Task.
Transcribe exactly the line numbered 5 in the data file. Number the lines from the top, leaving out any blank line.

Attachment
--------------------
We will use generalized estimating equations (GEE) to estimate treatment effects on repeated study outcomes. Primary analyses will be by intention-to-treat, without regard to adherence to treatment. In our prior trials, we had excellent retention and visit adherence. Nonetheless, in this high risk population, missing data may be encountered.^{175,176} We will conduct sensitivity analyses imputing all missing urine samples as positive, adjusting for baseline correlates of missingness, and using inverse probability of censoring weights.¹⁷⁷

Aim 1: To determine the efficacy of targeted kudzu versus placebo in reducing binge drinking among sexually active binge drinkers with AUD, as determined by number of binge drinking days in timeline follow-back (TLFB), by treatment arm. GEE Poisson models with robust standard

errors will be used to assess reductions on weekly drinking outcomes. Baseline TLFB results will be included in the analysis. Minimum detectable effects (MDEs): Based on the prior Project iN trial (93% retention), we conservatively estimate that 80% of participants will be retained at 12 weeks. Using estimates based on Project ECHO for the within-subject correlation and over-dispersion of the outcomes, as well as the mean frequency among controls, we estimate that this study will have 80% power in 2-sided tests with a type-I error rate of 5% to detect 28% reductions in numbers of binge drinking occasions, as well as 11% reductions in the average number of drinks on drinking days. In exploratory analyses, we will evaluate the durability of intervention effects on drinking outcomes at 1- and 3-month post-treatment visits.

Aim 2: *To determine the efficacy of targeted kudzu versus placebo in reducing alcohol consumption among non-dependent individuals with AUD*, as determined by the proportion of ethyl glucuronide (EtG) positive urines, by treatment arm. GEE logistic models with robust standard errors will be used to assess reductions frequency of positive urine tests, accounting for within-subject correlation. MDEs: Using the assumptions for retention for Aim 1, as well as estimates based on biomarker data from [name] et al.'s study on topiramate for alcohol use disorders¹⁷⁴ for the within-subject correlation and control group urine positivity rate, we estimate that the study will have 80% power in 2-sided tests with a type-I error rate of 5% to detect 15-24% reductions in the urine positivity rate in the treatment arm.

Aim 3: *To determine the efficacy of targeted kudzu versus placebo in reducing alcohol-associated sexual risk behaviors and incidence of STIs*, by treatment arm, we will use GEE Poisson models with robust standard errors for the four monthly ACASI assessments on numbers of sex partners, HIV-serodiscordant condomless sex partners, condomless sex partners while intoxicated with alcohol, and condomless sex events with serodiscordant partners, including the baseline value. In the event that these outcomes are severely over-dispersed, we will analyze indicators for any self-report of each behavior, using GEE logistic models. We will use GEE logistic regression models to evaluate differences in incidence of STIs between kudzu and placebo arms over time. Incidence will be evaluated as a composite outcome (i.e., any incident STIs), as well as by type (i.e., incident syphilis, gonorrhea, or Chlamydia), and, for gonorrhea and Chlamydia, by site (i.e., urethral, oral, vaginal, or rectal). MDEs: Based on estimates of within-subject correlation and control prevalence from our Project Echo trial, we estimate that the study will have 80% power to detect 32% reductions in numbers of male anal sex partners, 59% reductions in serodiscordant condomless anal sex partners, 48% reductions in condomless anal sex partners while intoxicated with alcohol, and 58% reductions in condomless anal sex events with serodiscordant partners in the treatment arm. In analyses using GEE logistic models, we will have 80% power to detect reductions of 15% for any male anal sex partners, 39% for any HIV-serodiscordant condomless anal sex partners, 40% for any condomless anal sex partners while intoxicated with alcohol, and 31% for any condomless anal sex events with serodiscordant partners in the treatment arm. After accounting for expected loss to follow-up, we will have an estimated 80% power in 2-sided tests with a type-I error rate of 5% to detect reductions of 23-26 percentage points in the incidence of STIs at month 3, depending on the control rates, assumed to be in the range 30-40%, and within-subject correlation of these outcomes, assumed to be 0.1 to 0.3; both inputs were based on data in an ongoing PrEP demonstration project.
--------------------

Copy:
Aim 3: *To determine the efficacy of targeted kudzu versus placebo in reducing alcohol-associated sexual risk behaviors and incidence of STIs*, by treatment arm, we will use GEE Poisson models with robust standard errors for the four monthly ACASI assessments on numbers of sex partners, HIV-serodiscordant condomless sex partners, condomless sex partners while intoxicated with alcohol, and condomless sex events with serodiscordant partners, including the baseline value. In the event that these outcomes are severely over-dispersed, we will analyze indicators for any self-report of each behavior, using GEE logistic models. We will use GEE logistic regression models to evaluate differences in incidence of STIs between kudzu and placebo arms over time. Incidence will be evaluated as a composite outcome (i.e., any incident STIs), as well as by type (i.e., incident syphilis, gonorrhea, or Chlamydia), and, for gonorrhea and Chlamydia, by site (i.e., urethral, oral, vaginal, or rectal). MDEs: Based on estimates of within-subject correlation and control prevalence from our Project Echo trial, we estimate that the study will have 80% power to detect 32% reductions in numbers of male anal sex partners, 59% reductions in serodiscordant condomless anal sex partners, 48% reductions in condomless anal sex partners while intoxicated with alcohol, and 58% reductions in condomless anal sex events with serodiscordant partners in the treatment arm. In analyses using GEE logistic models, we will have 80% power to detect reductions of 15% for any male anal sex partners, 39% for any HIV-serodiscordant condomless anal sex partners, 40% for any condomless anal sex partners while intoxicated with alcohol, and 31% for any condomless anal sex events with serodiscordant partners in the treatment arm. After accounting for expected loss to follow-up, we will have an estimated 80% power in 2-sided tests with a type-I error rate of 5% to detect reductions of 23-26 percentage points in the incidence of STIs at month 3, depending on the control rates, assumed to be in the range 30-40%, and within-subject correlation of these outcomes, assumed to be 0.1 to 0.3; both inputs were based on data in an ongoing PrEP demonstration project.